• Sven Reimers Tuesday, February 13, 2007
    Good questions - I had the same thoughts. It seems that some JSR's are approching different aspects (already) solved in NetBeans RCP. And the conseqeunces of modularizations on an application framework will not be adressed, if only separate problems are studied in JSR's.
  • Hans Muller Tuesday, February 13, 2007

    JSR-296 will be a relatively small addition to Java SE 7 aimed at
    simplifying building garden variety Swing applications. It's
    dramatically different in scale and scope from the NetBeans Platform.
    For the foreseeable future, and as a practical matter, the two
    frameworks will have to be viewed as complementary alternatives aimed
    at different audiences. I addressed the difference between NBP and
    JSR-296 in an Artima.com article in late October last year:

    Here's the relevant bit from that article:

    The NetBeans Platform is much closer to the spirit of JSR 296
    [relative to the SwingLabs project], in the sense that it's also a
    framework within which one can build applications. However, the
    NetBeans platform is much broader in scope: In addition to
    addressing many of the issues that are fundamental to JSR 296, it
    defines a module system, a docking window system, and a very
    flexible persistence layer that resembles a file system.
    An overall goal for JSR 296 is to make it easy for new Java
    developers to get a solid Swing application up and running. A
    corollary is that the API we define has to be modest in size and
    easy to learn. The NetBeans platform requires some study and
    commitment, and NBP novices may struggle a little at first, although
    the built-in support for building NBP applications in the NetBeans
    [IDE] helps ease developers over the hump.
    That's not to say that JSR 296 doesn't envision applications built
    with modules, docking window systems, and persistence. Some of these
    features are being addressed by other JSRs that are underway right
    now. For example JSRs 277, 294, and 291 all focus on aspects of
    module support for Java SE. JSR 295, Beans Binding, supports
    automatic binding of Swing components to Java Beans that encapsulate
    application data, notably persistent application data.

    As to the specific questions about "distribution model", we're no more
    ambitious than applets, Java Web Start, and conventional installation.
    Java Web Start does support incremental updates and miserly use of
    bandwidth (check out pack200). Just like the support for modules,
    support for deployment is beyond the scope of JSR-296, but well
    within the scope of the Java platform.

  • Hans Muller Tuesday, February 13, 2007
    This question comes up periodically, so I've added it to the project FAQ:
  • Gustavo Wednesday, February 14, 2007
    > other central tenets of the NetBeans Platform,that of modular development...

    The word "Modular" really should go in the RCP book's title... ;-)
  • Geertjan Wednesday, February 14, 2007
    Thanks all for the comments. The whole story doesn't completely make sense to me, although (as stated above and elsewhere), I really appreciate the work being done by JSR296 people, as well as the module-based JSR, I think some work needs to be done on the connection between the Swing Application Framework and the NetBeans Platform. (For example, the name 'Swing Application Framework' implies that this is or will be the Swing Application Framework, as if there is no other. That strikes me as odd, since the NetBeans Platform is also a Swing application framework.

    Gustavo, I think you're right, I'm considering bringing this up in a meeting I'm having with the publisher and others soon. However, chances are that the publisher is going to vote against it because it will make the title really long and clunky. I'm definitely going to push for a front cover image that presents jigsaw pieces being put together, or blocks being assembled into a larger whole, something like that, which should represent the basic idea of the NetBeans Platform, and the central argument of the book -- modular development of rich-client application.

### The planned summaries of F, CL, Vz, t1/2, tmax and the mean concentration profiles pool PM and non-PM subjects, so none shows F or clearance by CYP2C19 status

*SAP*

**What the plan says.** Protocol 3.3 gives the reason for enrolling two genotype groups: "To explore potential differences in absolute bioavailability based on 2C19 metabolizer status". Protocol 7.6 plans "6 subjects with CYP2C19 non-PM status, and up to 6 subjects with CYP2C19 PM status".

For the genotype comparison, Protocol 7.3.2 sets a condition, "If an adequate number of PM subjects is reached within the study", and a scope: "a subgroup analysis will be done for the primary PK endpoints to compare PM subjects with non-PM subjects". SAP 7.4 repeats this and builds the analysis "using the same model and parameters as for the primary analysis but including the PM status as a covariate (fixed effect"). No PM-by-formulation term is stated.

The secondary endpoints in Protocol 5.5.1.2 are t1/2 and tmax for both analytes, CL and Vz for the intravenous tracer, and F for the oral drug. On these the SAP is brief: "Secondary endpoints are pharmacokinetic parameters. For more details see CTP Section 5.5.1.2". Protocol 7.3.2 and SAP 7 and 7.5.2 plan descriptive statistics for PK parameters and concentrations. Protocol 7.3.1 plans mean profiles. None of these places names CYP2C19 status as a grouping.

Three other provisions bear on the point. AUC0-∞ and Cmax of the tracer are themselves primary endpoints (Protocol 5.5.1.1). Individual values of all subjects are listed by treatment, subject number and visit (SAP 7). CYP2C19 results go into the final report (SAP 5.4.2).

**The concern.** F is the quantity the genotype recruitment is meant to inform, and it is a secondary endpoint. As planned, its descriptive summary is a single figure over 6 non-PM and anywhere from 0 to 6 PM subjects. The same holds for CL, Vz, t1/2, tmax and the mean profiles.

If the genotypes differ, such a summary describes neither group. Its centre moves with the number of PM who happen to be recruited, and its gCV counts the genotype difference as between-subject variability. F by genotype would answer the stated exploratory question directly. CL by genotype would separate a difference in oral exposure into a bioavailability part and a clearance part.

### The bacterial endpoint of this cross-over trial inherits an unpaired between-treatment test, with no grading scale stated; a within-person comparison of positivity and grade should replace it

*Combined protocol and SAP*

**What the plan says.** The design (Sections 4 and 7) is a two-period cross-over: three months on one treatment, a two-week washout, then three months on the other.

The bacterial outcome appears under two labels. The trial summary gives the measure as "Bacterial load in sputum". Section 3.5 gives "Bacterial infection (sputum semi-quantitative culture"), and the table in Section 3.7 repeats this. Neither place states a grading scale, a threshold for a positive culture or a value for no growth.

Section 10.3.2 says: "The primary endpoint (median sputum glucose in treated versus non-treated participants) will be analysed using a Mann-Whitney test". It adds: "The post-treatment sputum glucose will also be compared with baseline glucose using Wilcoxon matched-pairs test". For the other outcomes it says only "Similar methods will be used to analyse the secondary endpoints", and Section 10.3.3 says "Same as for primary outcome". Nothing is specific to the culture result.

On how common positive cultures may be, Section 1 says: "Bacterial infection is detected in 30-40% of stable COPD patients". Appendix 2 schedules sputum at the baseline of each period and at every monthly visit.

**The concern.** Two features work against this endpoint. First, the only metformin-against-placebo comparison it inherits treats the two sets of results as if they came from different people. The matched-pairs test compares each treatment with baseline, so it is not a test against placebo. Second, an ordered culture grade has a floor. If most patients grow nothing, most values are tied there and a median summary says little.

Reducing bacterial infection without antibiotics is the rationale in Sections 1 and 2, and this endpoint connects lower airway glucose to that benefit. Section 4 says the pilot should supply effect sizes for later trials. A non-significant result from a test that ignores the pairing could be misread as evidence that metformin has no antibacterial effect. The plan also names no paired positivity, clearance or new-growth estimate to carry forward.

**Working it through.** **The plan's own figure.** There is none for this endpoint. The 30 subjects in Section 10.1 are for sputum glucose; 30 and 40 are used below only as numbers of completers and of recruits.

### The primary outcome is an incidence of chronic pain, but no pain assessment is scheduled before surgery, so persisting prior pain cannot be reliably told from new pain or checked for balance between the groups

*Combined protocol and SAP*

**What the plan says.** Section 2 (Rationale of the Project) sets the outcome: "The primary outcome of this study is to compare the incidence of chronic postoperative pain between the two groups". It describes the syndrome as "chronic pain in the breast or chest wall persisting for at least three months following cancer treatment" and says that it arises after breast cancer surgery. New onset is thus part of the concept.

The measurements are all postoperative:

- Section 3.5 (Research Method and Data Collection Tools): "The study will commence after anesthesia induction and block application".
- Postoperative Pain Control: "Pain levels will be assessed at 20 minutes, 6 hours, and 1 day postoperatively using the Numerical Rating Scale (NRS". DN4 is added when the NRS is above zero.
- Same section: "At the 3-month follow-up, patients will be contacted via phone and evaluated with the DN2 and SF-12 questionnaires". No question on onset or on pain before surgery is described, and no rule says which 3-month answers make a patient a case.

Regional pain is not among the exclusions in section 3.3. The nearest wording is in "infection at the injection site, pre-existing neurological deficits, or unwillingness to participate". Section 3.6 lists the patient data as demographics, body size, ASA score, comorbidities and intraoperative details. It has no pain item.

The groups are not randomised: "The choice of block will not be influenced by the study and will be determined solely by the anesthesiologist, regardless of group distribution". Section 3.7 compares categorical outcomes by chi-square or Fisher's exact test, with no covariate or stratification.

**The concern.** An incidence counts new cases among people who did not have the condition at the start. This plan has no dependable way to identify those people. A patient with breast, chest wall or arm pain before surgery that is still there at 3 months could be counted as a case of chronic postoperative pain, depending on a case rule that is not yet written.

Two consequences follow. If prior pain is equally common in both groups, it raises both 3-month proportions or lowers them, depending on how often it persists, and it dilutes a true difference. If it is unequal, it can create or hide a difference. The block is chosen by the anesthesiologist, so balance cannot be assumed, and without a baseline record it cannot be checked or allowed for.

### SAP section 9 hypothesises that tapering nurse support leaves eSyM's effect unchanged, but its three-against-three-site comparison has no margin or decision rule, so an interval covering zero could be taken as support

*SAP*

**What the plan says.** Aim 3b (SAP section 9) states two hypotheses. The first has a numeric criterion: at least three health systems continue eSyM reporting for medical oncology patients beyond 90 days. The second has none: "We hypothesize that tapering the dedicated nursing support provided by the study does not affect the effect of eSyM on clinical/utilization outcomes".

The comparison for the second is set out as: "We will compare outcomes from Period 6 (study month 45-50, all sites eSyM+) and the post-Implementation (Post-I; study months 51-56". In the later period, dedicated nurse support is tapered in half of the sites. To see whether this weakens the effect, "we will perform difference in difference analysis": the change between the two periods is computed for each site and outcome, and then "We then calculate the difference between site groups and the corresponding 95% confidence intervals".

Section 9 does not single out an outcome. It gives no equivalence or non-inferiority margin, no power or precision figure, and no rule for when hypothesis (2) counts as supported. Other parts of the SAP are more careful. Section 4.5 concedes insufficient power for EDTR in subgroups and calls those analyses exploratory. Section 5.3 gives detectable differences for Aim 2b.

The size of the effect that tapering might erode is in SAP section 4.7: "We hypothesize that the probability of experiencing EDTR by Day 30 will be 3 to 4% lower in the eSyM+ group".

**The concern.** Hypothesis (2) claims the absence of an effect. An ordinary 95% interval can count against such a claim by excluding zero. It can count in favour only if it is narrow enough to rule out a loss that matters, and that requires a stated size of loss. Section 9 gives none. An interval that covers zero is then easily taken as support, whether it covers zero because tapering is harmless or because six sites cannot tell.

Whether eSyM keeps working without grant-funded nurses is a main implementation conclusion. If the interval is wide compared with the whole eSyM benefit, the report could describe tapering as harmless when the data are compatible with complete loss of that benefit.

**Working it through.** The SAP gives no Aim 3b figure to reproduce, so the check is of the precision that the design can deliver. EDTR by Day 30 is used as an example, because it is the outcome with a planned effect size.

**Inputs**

• Geertjan Wednesday, February 14, 2007
    By the way, if your comment is over a certain amount of characters, it gets marked as spam. Happens to my own comments too. Then you'll have to wait until I find out about it and unspam it. Don't know why this is the case.
  • Tarun Elankath Thursday, February 15, 2007

    I completely agree with your assessment. Any "solid" swing application - which is the segment that this framework attempts to target, definitely will want the range and depth of facilities and infrastructure that are provided by the rich client platforms in existence today - Netbeans and ERCP.

    A middle-of-the-road approach is going to go nowhere. If all I wanted was to get a Swing window and a dialog running, I would simply use vanilla Swing - JFrame, et al. If I needed anything more complicated than that, it is an admission that the application UI requires engineering effort - and for that any sane developer would selectively choose and incorporate the services of a rich client platform.

    The most ironic (and amusing) thing about it is that the same mistakes are being repeated again and again - useless cruft being added to the standard library that fails to fulfill the range of REALISTIC developer need.

    Look at the answer to this question: "Why isn't session state stored with the java.util Preferences API?"

    Answer: blah..blah..Preferences API has too many limitations..blah..blah.

    Isn't that amusing? The Preferences API was introduced with the SAME verbatim as the Swing AF is being introduced today - limited in scope and scale to serve the needs of small-medium "solid" applications that need state saved. Unfortunately, it was so limited that it now fails to serve the need of another limited framework being pushed into the JDK that also wishes to serve the need of small-medium "solid" swing applications.

    (and lets not even get started on the problems of standard/non-standard/common logging toolkits..)

  • Jesse Beaumont Thursday, February 15, 2007